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Tell me if this has ever happened to you. As you’re browsing a website, your thumb accidentally hits an ad as you try to scroll past it, launching a new page. You close it out, and try to scroll down again only to accidentally tap the ad on the page yet again, leaving you in a loop of trying to close the page and move past it but repeatedly wind up tapping an ill-placed ad that you have no interest in.

Not only is this scenario a bad experience for the user, but it is also a nightmare for advertisers who are wasting money on valueless clicks.

This has been a growing issue for the online advertising industry as mobile browsing increases, but sites have struggled to optimize their sites (and their advertising) for mobile viewers and errant taps. Now, Google is finally making changes to hopefully solve the so-called “fat finger” ad clicks problem.

  1. First, taps close to the edge of an image ad won’t be considered clicks. Google says it has identified the border area particularly prone to accidental clicks during scrolling.
  2. Second, for in-app install ads interstitial ads like the one on the right above users won’t be able to click on the app icon because the close button is overlayed on that image. Users will need to click the call-to-action button.
  3. Finally, ads will only become clickable after they’ve been onscreen for “a short period of time”. How long that period actually is isn’t clear, but Google says the delay is to give users “enough time to examine the content of an ad”.

While most of these changes are relatively common sense (why on earth was the app icon ever considered a click?), but they are still welcomed by the advertising community who have been complaining about “fat fingers” since display ads came to mobile.

Bing is swinging back at critics with new data that shows Bing Ads is successfully serving Yahoo search ad click volume.

According to a new Bing Ads blog post, Bing Ads delivered ad clicks against more than 99 percent of Yahoo desktop traffic and approximately 90 percent of traffic from mobile devices over the last month. The click volume continues to average 99 percent of Yahoo’s April baseline click volume as well.

The post also says that a 1 percent deviation month-over-month is a normal reflection of seasonal queries.

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In April, Yahoo and Microsoft renegotiated their search partnership after six years, which led to rumors that Bing Ads would not be successfully serving Yahoo search ad click volume, but the data disputes those claims.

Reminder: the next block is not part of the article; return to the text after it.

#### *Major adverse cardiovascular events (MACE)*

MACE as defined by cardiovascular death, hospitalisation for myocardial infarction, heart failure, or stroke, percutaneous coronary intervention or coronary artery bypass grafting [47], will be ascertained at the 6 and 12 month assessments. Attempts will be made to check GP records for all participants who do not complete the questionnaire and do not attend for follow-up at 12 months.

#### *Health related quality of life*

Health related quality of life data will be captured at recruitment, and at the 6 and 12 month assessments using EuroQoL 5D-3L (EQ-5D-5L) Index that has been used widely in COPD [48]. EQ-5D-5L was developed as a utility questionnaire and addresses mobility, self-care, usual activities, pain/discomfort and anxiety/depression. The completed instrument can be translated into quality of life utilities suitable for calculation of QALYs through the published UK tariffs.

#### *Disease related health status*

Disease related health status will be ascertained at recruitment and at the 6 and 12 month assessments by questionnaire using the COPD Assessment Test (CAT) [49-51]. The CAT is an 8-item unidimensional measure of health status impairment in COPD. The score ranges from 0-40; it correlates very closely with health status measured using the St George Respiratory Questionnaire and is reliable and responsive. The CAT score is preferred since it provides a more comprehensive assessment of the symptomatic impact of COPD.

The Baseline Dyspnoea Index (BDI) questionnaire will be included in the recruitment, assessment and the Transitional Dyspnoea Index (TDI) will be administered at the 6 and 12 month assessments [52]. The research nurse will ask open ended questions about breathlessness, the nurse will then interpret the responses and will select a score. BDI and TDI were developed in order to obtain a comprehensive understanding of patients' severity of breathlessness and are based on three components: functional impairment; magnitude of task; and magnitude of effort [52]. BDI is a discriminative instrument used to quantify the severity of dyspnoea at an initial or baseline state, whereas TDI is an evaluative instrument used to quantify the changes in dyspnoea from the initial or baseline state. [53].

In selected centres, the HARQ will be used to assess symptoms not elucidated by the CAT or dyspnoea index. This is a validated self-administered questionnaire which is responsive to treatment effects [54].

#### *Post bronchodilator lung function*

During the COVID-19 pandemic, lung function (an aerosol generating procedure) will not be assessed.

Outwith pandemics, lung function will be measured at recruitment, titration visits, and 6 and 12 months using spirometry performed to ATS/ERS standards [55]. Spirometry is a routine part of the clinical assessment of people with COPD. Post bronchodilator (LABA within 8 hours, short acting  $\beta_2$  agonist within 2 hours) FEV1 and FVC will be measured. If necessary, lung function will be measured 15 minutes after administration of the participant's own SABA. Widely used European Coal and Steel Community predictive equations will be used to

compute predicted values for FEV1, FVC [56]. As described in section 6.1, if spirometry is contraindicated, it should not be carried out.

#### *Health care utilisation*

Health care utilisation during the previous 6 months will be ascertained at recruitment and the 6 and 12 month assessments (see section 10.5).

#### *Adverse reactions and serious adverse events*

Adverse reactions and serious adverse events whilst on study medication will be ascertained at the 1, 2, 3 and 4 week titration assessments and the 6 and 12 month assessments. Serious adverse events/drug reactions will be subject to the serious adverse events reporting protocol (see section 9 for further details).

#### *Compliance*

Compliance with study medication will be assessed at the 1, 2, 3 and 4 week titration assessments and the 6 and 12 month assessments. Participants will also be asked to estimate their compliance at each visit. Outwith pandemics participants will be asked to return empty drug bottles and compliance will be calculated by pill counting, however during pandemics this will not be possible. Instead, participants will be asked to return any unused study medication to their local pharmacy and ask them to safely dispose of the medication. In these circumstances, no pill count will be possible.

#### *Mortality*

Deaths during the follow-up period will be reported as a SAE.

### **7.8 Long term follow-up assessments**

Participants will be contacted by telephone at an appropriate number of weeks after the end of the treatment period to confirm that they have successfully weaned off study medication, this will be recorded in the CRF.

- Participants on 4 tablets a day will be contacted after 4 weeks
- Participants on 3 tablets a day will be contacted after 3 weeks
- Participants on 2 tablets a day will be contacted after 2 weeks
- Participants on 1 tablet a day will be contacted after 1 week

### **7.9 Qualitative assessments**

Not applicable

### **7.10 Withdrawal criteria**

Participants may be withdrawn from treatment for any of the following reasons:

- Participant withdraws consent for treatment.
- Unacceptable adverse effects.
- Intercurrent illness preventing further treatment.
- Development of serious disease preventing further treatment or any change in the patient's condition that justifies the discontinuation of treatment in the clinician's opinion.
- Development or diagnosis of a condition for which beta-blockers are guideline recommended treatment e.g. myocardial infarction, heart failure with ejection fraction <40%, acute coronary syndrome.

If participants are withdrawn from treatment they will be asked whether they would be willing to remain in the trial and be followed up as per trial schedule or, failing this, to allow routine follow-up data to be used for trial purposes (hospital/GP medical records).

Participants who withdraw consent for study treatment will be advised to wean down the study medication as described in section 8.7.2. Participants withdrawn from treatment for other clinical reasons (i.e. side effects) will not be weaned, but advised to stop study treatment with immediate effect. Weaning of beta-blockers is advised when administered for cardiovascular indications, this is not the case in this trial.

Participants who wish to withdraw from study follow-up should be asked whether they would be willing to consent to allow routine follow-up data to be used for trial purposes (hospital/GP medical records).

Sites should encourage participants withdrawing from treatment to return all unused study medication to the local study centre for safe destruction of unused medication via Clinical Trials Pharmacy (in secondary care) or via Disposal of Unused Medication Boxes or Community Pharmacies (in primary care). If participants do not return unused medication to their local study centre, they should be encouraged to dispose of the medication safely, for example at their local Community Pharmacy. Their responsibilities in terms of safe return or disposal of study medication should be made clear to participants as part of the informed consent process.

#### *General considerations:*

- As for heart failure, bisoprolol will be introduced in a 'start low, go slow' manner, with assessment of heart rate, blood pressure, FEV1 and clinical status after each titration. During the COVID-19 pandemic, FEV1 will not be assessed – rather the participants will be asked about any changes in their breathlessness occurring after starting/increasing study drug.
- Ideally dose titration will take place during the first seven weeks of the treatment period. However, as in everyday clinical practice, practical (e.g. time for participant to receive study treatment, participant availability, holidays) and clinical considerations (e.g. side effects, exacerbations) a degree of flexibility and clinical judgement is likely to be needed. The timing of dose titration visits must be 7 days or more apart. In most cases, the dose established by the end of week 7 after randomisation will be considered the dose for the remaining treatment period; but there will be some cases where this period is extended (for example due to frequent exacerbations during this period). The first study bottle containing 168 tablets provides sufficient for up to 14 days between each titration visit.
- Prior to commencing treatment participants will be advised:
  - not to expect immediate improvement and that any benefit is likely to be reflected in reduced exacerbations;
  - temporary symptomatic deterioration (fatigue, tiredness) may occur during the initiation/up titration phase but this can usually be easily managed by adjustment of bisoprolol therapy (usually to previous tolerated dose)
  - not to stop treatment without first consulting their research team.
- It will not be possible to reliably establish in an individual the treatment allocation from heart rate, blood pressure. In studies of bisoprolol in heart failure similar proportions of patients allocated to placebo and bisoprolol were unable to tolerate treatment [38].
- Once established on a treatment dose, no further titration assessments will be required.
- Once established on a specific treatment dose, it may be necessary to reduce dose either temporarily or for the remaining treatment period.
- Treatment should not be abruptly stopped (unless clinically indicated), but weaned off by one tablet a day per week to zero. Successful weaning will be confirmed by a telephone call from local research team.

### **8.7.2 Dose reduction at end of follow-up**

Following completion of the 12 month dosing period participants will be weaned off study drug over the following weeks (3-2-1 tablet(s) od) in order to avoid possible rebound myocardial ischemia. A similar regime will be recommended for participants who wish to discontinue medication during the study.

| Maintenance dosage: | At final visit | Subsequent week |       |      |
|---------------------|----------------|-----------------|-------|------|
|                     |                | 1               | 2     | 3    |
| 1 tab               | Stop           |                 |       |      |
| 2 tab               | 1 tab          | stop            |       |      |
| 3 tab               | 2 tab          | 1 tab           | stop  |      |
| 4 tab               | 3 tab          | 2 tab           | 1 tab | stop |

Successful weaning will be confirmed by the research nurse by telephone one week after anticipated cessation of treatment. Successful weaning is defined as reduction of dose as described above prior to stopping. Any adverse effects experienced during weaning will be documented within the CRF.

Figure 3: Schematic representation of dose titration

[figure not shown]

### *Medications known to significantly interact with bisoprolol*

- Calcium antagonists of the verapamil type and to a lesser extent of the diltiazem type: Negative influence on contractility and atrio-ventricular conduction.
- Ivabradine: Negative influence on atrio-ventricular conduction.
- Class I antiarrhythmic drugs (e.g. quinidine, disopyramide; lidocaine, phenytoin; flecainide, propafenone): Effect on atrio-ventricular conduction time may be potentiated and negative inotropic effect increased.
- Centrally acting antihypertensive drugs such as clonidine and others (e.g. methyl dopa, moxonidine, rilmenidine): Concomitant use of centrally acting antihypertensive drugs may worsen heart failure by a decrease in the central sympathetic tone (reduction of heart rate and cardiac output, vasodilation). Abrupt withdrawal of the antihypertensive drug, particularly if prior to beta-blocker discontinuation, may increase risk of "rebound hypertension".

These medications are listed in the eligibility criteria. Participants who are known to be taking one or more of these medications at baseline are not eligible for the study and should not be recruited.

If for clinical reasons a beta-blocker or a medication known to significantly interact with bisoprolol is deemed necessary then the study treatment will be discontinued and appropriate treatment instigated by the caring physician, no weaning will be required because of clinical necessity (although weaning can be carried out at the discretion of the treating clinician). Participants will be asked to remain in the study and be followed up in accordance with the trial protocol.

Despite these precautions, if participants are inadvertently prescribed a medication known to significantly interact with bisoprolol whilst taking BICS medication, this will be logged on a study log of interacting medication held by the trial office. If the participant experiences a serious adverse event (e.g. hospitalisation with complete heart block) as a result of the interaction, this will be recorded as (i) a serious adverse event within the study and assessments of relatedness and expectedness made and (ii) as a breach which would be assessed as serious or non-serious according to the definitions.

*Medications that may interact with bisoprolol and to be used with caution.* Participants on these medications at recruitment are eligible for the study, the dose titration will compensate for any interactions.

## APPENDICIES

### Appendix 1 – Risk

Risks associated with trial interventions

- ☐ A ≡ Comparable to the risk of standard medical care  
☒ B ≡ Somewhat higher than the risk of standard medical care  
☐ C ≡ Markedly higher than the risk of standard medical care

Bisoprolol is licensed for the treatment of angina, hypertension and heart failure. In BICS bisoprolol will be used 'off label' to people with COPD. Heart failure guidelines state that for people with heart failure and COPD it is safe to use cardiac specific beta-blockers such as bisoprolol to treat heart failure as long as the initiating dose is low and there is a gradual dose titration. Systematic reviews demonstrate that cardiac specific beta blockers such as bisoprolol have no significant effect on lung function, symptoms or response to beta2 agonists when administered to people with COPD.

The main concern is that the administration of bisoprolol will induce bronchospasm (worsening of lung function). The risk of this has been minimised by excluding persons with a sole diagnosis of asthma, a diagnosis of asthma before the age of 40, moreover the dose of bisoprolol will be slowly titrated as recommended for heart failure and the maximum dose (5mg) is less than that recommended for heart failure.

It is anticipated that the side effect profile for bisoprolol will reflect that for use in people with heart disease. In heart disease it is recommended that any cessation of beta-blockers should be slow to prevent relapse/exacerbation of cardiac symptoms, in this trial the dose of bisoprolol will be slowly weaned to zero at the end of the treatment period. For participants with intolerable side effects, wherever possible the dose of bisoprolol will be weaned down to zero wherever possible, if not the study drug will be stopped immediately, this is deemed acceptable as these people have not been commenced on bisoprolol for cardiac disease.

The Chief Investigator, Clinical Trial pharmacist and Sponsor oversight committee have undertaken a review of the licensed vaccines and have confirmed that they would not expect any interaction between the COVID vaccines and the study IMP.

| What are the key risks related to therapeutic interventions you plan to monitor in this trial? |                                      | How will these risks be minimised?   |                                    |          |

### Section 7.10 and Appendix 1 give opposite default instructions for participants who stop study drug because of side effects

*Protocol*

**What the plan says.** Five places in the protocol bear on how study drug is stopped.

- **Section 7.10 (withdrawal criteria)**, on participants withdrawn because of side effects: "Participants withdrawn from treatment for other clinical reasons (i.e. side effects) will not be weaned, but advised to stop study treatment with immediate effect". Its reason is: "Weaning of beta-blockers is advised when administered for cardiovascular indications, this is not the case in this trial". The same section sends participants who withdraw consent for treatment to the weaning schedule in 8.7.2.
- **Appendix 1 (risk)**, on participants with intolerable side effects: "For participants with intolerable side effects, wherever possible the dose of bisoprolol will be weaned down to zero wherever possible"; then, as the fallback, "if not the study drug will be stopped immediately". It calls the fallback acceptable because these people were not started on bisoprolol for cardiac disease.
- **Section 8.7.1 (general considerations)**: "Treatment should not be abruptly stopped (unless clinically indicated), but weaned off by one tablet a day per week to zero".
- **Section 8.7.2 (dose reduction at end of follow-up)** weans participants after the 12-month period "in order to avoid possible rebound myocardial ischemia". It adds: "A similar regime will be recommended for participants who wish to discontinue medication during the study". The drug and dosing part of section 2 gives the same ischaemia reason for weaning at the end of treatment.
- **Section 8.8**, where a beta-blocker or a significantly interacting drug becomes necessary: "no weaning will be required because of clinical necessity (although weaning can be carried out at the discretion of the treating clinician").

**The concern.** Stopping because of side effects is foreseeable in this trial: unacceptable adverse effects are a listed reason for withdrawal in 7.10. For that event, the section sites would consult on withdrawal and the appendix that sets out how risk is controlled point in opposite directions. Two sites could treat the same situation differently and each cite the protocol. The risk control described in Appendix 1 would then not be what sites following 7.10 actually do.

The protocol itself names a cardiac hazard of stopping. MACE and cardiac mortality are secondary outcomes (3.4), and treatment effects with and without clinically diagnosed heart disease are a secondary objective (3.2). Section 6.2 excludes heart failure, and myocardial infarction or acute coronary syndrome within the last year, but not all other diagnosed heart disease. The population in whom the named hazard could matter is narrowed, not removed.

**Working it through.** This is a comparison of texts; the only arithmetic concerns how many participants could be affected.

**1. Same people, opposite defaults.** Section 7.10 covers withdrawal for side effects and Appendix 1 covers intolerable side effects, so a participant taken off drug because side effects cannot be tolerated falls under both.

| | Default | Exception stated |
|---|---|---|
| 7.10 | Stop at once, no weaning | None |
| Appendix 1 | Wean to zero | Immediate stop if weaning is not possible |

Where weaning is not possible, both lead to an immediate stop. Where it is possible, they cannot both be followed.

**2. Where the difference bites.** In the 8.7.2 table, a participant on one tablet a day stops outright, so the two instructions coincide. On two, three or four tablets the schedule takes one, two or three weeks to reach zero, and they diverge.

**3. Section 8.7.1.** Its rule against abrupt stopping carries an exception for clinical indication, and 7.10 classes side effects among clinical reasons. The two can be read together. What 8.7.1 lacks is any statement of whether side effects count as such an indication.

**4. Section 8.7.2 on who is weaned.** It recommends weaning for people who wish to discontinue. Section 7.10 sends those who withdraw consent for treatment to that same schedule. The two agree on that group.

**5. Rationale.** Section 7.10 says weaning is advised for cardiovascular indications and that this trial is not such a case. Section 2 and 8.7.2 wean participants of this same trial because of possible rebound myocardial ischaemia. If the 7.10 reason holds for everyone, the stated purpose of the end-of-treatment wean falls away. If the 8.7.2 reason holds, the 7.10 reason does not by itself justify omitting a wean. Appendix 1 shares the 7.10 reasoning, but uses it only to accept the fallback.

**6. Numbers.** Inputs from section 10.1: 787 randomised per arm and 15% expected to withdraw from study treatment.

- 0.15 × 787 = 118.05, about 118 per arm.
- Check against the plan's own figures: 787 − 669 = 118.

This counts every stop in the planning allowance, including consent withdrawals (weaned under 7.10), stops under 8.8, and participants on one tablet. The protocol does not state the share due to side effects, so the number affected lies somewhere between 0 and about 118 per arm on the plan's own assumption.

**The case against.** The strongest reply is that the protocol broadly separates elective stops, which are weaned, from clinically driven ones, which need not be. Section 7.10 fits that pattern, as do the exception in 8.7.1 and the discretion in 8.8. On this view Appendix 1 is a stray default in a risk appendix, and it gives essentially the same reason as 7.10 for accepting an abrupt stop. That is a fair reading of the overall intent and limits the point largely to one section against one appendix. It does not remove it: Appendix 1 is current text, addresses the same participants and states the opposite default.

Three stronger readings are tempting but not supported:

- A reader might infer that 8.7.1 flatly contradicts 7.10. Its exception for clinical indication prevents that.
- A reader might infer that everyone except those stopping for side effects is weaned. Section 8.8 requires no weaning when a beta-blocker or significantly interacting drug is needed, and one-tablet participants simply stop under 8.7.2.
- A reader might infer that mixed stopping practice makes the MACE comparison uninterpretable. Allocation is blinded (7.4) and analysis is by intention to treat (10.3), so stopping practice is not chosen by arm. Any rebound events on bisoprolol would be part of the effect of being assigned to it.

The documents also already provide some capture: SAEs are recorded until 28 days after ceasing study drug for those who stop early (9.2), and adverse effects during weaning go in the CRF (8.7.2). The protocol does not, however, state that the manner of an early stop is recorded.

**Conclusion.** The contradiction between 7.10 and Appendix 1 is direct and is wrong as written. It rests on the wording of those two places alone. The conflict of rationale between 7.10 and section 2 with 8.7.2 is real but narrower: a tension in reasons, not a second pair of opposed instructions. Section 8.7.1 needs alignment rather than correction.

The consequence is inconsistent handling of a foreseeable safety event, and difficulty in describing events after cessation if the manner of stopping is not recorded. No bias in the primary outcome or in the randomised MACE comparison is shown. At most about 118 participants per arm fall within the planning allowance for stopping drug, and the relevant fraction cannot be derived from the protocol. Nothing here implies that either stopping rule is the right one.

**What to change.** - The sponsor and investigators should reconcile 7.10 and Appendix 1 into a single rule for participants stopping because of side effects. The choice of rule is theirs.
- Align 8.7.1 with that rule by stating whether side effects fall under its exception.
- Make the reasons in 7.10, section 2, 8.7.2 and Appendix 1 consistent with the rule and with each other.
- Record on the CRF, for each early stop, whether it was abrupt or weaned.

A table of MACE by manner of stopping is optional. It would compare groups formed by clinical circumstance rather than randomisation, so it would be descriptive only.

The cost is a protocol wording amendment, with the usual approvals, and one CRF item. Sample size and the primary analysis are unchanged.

Under the old deal, Bing Ads delivered all the desktop search ads across Yahoo properties, but the new deal allows Yahoo to serve up to 49 percent of that traffic from its own Gemini ad system. Additionally, both companies can now sell their own ads, which previously only Yahoo could do.

googleadwordsGoogle AdWords is one of the most powerful tools available to companies trying to get their ads seen online. The only problem is the service can often feel overwhelming to those who are not experienced with the tool, especially with the near constant updates.

Thankfully Google is making it easier for business owners and advertisers to keep up to date and learn the ropes of AdWords with a super useful how-to-guide to paid search.

The guide is part of the Google Best Practice series, located in the Help section of AdWords. The series provides practical advice on using AdWords products to get the most out of paid search and covers everything from optimizing keywords to measuring analytics data.

To help keep up with the frequent updates, AdWords has also added a timeline tool which displays new features and changes to policy and guidelines in a convenient location. The timeline shows recent updates chronologically, so you can easily see what the latest news is.  The tool will show brief descriptions of all new products, features, and updates, with links to more information.

Considering AdWords updates hundreds of times a year, this timeline will be a godsend to many advertisers who are vigilantly watching for updates.

Online ads on Google’s AdWords network are a great way to reach a larger audience interested in your services, but breaking the rules can have harsh consequences. Google removed over 524 million “bad ads” from its ad network last year, and 214,000 of those advertisers are entirely banned from the service due to their bad behavior according to a recent announcement from Google.